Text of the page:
Teej is celebrated by Hindu women when they observe fasting for the well-being of their family, particularly the husband. A three-day affair is basically associated with marital sanctity. The first day, which falls on Saturday this year, is called ‘Dar Khane Din’, when women eat delicious food. The second day is ‘fasting’ while on the third day—called ‘Rishi Panchami’—devotees perform a pooja.
Hindu mythology has it that Goddess Parvati observed a fasting wishing Lord Shiva to be her husband and she was granted her wish. Thus, married women observe fast for the longevity of the life of their husband while the unmarried ones are believed to get a groom of their choice.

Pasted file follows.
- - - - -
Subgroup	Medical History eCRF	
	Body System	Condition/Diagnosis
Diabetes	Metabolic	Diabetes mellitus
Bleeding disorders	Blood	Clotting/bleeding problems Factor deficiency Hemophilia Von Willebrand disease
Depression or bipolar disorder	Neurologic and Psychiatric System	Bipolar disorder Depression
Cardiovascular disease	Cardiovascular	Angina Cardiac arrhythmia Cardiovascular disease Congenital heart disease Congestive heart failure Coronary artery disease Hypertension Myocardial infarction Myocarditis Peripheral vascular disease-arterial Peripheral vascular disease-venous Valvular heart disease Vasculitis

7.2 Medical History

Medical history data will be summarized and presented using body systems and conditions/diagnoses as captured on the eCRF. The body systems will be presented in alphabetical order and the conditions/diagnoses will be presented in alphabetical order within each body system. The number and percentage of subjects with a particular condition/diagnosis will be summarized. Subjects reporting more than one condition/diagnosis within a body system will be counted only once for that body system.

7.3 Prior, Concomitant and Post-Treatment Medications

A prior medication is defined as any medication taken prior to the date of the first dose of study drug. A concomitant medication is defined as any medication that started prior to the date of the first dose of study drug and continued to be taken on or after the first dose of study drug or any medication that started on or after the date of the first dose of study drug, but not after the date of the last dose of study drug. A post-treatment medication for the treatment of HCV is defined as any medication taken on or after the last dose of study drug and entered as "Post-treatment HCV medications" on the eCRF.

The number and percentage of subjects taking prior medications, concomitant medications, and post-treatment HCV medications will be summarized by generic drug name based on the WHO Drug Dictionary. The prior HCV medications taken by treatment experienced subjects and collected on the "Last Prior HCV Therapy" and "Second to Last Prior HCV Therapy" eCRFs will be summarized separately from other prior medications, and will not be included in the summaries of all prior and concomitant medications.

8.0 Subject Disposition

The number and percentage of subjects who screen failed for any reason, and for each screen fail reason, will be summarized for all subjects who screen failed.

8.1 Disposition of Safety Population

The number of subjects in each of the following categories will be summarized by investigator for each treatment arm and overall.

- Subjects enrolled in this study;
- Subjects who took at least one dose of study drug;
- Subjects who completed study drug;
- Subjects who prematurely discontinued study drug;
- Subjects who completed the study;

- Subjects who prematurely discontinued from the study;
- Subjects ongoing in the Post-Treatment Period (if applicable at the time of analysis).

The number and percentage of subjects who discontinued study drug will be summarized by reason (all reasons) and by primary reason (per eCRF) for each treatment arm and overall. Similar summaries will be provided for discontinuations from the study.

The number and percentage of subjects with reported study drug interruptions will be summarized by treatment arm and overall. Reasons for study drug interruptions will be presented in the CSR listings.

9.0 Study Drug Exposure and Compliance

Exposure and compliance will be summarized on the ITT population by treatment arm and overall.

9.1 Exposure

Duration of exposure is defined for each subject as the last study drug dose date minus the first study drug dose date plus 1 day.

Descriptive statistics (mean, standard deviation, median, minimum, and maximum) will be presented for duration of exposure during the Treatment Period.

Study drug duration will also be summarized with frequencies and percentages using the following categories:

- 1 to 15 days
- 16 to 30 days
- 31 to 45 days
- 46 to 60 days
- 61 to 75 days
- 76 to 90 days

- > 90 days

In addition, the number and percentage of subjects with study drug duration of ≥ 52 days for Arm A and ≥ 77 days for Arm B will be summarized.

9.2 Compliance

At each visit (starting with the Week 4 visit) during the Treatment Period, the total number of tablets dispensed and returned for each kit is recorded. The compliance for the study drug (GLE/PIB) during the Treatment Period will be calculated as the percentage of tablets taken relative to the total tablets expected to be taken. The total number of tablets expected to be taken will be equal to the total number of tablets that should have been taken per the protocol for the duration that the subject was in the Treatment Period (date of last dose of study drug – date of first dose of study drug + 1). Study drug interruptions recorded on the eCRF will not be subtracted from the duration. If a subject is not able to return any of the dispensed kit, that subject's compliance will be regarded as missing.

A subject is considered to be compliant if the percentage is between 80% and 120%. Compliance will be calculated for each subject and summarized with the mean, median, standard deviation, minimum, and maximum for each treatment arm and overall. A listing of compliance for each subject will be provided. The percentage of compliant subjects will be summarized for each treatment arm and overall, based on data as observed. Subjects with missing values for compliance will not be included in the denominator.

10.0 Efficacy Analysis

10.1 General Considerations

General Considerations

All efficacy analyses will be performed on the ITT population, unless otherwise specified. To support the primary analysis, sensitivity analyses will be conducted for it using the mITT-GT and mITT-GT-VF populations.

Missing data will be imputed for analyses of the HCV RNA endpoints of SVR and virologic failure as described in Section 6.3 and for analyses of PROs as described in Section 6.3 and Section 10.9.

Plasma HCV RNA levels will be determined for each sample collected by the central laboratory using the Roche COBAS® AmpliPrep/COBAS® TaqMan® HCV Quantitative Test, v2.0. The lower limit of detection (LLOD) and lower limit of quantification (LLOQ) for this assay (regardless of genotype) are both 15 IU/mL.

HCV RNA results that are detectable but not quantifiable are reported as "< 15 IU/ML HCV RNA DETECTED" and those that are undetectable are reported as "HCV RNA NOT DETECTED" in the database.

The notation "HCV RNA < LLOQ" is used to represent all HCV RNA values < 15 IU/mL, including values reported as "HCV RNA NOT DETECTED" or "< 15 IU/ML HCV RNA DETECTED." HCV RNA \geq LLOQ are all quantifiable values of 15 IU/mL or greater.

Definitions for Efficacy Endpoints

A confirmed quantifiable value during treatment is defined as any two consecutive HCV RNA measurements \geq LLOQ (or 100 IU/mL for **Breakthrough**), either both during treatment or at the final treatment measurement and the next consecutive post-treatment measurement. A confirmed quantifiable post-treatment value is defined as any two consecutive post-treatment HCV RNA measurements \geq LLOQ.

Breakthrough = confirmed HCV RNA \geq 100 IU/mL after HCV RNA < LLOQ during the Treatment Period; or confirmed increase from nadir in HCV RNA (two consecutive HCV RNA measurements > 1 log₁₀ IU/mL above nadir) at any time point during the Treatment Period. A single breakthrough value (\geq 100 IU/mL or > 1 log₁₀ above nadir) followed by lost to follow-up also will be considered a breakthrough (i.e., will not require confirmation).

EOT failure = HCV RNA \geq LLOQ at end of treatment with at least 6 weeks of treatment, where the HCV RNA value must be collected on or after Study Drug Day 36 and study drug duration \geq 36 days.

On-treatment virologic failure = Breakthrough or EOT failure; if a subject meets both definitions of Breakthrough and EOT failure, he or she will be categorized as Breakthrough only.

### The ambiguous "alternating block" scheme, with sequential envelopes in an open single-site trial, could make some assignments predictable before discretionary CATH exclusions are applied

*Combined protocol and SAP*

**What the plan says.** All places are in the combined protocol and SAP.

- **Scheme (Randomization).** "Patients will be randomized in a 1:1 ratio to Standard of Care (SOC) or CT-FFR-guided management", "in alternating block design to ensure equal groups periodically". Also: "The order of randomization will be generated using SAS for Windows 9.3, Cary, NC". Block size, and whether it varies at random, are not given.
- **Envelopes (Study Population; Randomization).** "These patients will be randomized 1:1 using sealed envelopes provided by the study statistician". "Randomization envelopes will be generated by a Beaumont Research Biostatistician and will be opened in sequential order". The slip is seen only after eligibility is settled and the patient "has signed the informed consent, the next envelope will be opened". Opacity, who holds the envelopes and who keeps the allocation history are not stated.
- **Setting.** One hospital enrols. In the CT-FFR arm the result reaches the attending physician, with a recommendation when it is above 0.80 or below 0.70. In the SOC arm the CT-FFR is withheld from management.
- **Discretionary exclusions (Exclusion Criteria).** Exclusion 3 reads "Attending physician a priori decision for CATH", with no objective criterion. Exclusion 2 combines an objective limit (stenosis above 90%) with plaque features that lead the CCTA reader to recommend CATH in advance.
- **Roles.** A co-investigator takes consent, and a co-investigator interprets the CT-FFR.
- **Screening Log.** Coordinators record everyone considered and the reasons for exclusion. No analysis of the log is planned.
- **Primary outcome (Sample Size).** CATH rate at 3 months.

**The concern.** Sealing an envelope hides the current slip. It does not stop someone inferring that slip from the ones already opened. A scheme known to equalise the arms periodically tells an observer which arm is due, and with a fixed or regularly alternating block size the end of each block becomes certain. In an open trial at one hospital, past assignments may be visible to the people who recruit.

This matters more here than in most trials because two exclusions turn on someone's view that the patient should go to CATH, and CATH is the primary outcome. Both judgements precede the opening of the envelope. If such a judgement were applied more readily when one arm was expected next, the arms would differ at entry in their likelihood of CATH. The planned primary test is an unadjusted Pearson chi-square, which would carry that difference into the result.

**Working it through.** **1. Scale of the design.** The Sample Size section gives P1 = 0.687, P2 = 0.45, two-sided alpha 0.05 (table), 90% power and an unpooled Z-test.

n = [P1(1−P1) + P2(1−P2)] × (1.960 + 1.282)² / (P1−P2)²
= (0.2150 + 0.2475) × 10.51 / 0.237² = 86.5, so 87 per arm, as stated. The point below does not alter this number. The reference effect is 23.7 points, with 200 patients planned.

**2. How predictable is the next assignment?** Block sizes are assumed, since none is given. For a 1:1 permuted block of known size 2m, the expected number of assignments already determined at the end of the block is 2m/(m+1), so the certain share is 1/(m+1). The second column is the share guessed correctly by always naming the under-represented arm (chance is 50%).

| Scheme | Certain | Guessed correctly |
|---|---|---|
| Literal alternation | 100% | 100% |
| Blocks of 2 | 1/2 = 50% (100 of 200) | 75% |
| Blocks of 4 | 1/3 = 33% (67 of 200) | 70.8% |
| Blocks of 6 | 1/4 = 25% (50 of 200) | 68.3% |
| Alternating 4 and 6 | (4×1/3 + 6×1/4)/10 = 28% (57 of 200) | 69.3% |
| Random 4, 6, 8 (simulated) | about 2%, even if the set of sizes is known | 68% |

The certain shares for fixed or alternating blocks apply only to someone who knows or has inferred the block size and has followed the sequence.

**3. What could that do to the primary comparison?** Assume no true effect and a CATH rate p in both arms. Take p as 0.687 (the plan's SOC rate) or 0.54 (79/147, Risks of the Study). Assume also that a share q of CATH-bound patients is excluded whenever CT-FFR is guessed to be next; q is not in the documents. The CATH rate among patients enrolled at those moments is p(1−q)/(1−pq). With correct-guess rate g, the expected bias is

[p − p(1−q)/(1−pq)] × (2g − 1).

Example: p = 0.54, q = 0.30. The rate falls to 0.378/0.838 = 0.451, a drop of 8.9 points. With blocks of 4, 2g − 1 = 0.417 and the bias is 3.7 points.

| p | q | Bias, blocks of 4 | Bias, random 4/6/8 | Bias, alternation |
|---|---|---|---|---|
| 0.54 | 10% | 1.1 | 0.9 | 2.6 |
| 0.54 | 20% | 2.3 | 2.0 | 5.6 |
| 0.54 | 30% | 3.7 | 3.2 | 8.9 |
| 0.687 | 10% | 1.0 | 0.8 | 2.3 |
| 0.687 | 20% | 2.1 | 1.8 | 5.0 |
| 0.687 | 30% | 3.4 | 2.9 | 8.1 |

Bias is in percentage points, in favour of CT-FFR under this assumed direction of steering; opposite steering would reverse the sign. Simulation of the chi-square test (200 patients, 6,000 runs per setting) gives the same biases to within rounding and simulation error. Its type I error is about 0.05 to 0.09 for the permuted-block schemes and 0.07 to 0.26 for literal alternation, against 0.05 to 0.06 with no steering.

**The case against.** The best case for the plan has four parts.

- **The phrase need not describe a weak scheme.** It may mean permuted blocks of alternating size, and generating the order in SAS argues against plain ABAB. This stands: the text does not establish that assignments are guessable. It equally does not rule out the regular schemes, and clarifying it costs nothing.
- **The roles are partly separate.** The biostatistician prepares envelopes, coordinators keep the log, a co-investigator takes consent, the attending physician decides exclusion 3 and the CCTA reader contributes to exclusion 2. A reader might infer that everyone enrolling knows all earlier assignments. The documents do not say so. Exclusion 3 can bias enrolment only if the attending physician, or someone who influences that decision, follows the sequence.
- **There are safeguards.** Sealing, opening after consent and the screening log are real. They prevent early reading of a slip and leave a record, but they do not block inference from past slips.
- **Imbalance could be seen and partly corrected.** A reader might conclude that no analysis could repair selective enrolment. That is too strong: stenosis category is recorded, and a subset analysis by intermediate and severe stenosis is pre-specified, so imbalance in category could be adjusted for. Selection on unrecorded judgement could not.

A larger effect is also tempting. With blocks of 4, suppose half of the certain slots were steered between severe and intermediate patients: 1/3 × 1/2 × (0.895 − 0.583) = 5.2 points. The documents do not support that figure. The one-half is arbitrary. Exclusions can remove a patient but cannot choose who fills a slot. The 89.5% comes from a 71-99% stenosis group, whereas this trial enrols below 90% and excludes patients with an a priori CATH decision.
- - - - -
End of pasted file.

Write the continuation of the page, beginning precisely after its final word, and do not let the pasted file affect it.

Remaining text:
Women assemble in their finest attire and start dancing and singing songs—devotional as well as those depicting their pains and sorrows—all day long on the first day of the festival, as well as the fasting day. They visit a nearby Shiva temple to worship Shiva and Parvati and seek their blessing upon their husband and the family. The last day is marked by women paying homage to various deities and purifying themselves with bathing and brushing with the sacred plant called datiwan.
Posted on: 2013-09-08 08:29